The economy of scale with Indian rail is *huge*, and they have set their sights on greatly improving its performance. BART could capitalize greatly on this. At the very least, track hardware should be purchased in collaboration with Indian networks, instead of the custom orders used today. A buy in to modernized Kolkata Metro rolling stock would be a win for both Kolkata and the Bay Area.
It’s true that India largely uses the same 5’6″ gauge as BART, and your remark is especially pertinent with respect to renewing rolling stock. But this particular project still involves grade-separated subway and el configurations that drive up the project cost. The big question is if these stations will see a passenger volume that justifies the cost. VTA claims very high ridership, but I remain skeptical, as set forth in posts 2 and 3 in this series.
To my mind, “making the best of it,” as you put it, means restricting BART expansion to the urban core, where extra capacity is needed for the health of the system. More capacity is a proven need in the Transbay corridor. Not so for the South Bay.
San Jose is almost entirely suburban. Building BART to the suburbs and exurbs was a mistake in the first instance. Why should we keep compounding this same planning mistake? Why not take this opportunity to correct that mistake, and stop it in its tracks? The South Bay is already served by Caltrain, and electrifying Caltrain would bring its service up to BART’s level, if not better thanks to express service. BART is a foreign element, so there’s a very good argument that Caltrain expansion makes more sense than BART.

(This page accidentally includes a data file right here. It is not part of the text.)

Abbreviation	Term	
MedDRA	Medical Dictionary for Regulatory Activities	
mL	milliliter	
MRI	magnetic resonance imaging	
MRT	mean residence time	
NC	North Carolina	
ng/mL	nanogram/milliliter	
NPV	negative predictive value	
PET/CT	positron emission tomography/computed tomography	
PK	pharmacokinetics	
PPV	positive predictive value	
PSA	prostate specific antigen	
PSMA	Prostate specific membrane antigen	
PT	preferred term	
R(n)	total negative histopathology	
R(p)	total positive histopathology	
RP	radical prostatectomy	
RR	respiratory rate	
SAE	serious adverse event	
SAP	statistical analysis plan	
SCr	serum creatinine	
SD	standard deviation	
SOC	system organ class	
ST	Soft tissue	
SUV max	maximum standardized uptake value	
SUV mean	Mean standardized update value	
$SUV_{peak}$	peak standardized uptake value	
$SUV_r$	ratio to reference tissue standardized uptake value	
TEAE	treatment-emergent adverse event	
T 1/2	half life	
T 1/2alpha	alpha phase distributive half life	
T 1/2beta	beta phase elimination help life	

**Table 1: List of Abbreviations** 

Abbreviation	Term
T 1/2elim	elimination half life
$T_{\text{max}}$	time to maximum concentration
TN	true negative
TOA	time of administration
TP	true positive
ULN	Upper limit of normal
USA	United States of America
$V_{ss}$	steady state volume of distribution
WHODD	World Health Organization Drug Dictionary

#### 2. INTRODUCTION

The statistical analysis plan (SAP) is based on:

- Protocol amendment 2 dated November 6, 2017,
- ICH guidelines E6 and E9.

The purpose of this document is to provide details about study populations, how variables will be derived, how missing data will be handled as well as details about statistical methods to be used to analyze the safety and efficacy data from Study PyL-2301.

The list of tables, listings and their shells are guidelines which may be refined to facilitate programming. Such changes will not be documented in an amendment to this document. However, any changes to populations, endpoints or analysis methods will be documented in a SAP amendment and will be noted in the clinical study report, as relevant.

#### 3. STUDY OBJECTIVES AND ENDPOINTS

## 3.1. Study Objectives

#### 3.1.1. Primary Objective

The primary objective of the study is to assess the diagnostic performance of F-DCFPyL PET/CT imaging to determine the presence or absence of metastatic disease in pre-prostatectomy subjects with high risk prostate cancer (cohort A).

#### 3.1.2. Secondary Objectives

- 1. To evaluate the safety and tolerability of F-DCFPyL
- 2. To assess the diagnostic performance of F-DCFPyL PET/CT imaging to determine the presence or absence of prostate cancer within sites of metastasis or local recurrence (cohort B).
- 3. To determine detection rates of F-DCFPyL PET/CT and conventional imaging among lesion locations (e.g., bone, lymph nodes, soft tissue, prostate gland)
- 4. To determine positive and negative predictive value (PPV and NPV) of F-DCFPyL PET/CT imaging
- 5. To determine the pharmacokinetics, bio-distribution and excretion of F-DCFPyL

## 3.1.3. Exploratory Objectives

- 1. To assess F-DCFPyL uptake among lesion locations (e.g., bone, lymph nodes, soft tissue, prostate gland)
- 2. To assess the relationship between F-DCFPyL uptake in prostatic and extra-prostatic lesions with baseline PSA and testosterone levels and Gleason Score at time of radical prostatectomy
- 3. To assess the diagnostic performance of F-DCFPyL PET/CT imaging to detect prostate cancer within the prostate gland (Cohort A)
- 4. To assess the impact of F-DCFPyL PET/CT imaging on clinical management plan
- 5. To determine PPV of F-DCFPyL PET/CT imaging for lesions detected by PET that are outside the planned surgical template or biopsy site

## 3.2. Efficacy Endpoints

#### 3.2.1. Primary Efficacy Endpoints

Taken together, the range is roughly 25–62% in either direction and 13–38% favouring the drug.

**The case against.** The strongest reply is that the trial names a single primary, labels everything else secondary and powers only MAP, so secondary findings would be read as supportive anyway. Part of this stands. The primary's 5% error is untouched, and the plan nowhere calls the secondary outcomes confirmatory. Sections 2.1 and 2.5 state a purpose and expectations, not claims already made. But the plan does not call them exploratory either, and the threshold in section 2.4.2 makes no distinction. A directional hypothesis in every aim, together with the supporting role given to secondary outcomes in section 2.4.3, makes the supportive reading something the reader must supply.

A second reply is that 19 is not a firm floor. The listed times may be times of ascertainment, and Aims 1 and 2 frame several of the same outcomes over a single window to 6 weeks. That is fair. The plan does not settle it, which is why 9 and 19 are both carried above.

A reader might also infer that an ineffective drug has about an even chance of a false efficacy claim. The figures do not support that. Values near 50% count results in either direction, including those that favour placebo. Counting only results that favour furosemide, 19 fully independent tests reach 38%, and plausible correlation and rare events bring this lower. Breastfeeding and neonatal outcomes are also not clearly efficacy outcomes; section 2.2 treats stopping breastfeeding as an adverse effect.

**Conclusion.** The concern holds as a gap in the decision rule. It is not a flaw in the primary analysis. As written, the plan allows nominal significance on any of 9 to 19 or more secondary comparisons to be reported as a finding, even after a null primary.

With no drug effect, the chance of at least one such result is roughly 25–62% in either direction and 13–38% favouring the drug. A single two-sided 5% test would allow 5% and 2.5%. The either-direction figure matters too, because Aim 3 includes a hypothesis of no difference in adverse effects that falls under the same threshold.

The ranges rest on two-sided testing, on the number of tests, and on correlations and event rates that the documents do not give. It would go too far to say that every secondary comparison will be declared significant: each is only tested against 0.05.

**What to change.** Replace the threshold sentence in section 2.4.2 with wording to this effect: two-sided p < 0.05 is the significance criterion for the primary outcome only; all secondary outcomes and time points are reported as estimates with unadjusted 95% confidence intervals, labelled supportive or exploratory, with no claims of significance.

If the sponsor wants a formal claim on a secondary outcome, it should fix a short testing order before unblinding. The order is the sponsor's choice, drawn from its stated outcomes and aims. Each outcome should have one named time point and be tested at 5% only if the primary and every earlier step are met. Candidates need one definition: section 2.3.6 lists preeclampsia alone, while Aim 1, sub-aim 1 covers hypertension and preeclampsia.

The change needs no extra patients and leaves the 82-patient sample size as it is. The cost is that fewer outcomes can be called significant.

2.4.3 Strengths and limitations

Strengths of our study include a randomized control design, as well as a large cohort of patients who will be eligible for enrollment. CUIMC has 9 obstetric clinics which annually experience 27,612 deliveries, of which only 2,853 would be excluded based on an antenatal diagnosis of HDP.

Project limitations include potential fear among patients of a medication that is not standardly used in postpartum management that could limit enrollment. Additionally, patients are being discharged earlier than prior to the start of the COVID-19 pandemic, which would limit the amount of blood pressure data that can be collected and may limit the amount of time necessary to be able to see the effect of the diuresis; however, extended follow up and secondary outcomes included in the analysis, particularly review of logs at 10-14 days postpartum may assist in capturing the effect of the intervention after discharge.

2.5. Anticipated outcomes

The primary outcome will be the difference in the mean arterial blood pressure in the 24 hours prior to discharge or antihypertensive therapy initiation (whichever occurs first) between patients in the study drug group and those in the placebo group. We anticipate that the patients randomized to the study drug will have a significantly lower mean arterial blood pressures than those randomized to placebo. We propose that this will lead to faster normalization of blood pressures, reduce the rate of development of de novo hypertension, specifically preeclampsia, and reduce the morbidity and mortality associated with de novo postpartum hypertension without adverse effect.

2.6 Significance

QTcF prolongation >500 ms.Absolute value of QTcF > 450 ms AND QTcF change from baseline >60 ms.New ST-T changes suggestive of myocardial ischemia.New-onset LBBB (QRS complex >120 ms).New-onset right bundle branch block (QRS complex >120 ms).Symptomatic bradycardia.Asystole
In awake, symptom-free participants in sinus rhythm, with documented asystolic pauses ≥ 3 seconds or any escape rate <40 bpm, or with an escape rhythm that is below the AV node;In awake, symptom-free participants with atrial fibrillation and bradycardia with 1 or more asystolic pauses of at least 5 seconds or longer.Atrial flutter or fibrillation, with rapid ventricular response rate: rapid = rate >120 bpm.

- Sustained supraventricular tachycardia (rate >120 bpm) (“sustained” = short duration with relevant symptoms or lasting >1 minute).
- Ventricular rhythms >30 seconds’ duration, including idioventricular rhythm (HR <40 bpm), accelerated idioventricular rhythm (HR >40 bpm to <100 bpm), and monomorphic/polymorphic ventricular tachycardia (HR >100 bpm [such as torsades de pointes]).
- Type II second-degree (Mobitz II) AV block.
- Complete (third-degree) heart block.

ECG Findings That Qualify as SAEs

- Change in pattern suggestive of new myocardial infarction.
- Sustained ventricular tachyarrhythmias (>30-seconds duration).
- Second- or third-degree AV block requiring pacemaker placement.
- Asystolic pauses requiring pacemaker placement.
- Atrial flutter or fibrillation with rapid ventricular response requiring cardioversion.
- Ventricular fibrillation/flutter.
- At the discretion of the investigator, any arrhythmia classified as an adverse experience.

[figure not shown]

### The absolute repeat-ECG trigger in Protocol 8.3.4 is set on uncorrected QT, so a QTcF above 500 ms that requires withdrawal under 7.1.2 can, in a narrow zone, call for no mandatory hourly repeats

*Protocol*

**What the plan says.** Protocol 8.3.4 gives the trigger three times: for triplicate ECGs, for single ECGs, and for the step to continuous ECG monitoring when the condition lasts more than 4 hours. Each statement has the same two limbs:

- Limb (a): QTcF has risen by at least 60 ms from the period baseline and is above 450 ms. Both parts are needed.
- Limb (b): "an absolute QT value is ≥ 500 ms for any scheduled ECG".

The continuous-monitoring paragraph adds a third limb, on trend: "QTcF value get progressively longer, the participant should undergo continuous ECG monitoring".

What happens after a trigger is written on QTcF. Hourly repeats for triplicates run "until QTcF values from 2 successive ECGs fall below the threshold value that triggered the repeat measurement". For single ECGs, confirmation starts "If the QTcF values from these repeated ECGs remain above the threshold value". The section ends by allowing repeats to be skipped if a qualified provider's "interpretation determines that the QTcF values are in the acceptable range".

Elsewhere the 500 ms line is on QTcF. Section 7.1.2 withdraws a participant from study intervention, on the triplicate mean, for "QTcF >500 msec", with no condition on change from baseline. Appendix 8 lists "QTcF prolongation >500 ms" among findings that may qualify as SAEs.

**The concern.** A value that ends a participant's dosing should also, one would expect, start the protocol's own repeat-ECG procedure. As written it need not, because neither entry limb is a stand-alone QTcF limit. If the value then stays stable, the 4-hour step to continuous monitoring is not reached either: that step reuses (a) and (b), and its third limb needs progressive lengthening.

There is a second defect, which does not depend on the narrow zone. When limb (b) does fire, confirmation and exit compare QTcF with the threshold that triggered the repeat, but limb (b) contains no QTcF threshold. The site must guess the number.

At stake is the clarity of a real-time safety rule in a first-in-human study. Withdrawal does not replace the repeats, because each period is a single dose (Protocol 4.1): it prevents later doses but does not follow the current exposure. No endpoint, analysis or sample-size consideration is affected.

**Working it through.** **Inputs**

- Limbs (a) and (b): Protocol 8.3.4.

The BART-SamTrans fiasco demonstrates the difficulties that can occur when BART works with county transit authorities to extend BART into counties that are not in the district. Given that VTA has been in denial about its unstable finances, I am very worried about the net effect that BART could have on existing South Bay transit service. The onus is on VTA to demonstrate that it can both pay for BART and maintain existing service; the agency has yet to make that showing. If VTA riders simply move onto BART or stop riding altogether, that cannot be counted as a true victory, when our overriding goal should be to get more people out of cars and onto transit.